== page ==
The Central African Republic President François Bozizé has removed the country's defense minister, his son Jean-Francis Bozizé, and the Chief of Staff, General Guillaume Lapo. President Bozize, who assumed the role of Defense Minister ad interim, had recently criticized the lack of discipline and the accumulated losses of the armed forces in the face of the advancing coalition of the Seleka rebels, some 160 km from Bangui.
Bozizé's decision to resume the leadership of the military is interpreted by opposition press as a sign that he intends to pursue the military option to retake the rebel-held territory, despite negotiations that should start in Gabon on January 8 between the government and representatives of Seleka. According to the rebels, the local armed forces have recently received large quantities of weapons from South Africa, along with reinforcements of South African mercenaries.
On the ground the situation has reached a deadlock. The rebels stopped their offensive in the direction of Bangui, while the soldiers of the Multinational Force of Central Africa (FOMAC) are emplaced in Damara, 75 km from the capital.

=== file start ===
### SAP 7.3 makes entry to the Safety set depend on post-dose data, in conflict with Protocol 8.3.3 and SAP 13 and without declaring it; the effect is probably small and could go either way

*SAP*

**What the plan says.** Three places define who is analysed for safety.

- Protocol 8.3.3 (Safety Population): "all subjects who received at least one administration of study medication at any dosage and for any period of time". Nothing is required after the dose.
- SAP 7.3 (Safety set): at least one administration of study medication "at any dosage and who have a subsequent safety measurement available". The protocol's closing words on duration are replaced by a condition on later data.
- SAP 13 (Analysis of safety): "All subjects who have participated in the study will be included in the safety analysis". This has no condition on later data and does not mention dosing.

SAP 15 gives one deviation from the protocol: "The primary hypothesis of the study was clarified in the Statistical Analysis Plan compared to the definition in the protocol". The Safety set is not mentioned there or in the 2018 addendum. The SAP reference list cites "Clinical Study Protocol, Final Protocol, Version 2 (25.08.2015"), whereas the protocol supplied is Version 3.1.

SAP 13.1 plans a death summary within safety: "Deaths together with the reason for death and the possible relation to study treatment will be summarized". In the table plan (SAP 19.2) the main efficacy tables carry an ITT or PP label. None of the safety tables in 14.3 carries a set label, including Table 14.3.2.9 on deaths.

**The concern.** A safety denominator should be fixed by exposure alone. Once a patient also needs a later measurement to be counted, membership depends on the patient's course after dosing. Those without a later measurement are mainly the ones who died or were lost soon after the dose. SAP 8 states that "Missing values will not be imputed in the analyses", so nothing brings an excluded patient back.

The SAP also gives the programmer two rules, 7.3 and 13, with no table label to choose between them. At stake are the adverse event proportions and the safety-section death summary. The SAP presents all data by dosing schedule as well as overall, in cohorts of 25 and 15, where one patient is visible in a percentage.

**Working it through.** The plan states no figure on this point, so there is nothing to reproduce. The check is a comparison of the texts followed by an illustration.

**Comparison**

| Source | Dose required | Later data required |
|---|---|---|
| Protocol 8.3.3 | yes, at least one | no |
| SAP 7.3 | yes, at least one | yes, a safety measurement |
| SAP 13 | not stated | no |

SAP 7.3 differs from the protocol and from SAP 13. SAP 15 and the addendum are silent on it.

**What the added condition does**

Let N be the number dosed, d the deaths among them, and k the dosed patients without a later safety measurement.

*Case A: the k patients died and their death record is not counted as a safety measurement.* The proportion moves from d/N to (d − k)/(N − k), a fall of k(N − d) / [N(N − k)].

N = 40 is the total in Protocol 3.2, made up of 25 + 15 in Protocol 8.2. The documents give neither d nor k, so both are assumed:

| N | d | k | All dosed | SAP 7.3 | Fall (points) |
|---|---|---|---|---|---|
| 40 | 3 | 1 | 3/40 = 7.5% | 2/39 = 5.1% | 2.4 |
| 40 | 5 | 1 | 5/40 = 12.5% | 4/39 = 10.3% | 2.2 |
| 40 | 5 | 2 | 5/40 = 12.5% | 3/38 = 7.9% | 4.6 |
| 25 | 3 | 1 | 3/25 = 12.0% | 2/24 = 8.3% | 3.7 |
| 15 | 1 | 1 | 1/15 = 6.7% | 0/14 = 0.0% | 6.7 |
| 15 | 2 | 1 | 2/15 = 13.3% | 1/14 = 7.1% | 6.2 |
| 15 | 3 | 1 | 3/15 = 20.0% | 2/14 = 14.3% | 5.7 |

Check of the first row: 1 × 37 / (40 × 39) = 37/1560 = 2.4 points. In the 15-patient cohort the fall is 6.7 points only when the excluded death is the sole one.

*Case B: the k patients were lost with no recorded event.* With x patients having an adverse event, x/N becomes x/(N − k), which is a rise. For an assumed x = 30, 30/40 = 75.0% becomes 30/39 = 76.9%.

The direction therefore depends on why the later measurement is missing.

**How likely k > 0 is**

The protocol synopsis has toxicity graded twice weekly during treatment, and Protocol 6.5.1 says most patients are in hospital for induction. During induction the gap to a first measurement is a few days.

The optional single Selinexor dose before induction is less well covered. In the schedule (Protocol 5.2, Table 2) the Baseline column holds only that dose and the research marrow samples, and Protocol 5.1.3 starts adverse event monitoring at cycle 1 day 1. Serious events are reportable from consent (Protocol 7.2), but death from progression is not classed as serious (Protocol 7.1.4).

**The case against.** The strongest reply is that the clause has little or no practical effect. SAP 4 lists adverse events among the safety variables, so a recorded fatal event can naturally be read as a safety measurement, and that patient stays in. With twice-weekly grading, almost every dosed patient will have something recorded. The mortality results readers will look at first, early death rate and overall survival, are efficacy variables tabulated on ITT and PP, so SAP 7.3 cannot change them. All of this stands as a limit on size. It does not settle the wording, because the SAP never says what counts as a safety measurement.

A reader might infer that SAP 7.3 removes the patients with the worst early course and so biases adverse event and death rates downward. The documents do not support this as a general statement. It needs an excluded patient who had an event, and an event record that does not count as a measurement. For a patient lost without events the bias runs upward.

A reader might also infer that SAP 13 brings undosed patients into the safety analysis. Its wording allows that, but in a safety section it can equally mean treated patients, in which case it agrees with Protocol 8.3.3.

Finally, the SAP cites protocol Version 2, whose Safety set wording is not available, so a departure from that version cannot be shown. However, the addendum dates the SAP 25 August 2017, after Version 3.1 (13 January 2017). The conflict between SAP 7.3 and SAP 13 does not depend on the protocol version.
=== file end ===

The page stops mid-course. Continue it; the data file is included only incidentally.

"Damara is an impassable red line on both sides," warned President Idriss Deby of Chad, whose soldiers are an important component of FOMAC, consisting of about 400 soldiers from Chad, to which are added 360 soldiers from Gabon, Cameroon and Congo . The FOMAC officially has the task of standing between the two contenders, while the 600 French troops seek to protect French citizens in the Central African Republic, without interfering in the internal affairs of the country, as in the past.
French archaeologists were shocked to discover the body of a woman who died in the 1600s in a great state of preservation, including all of her clothes.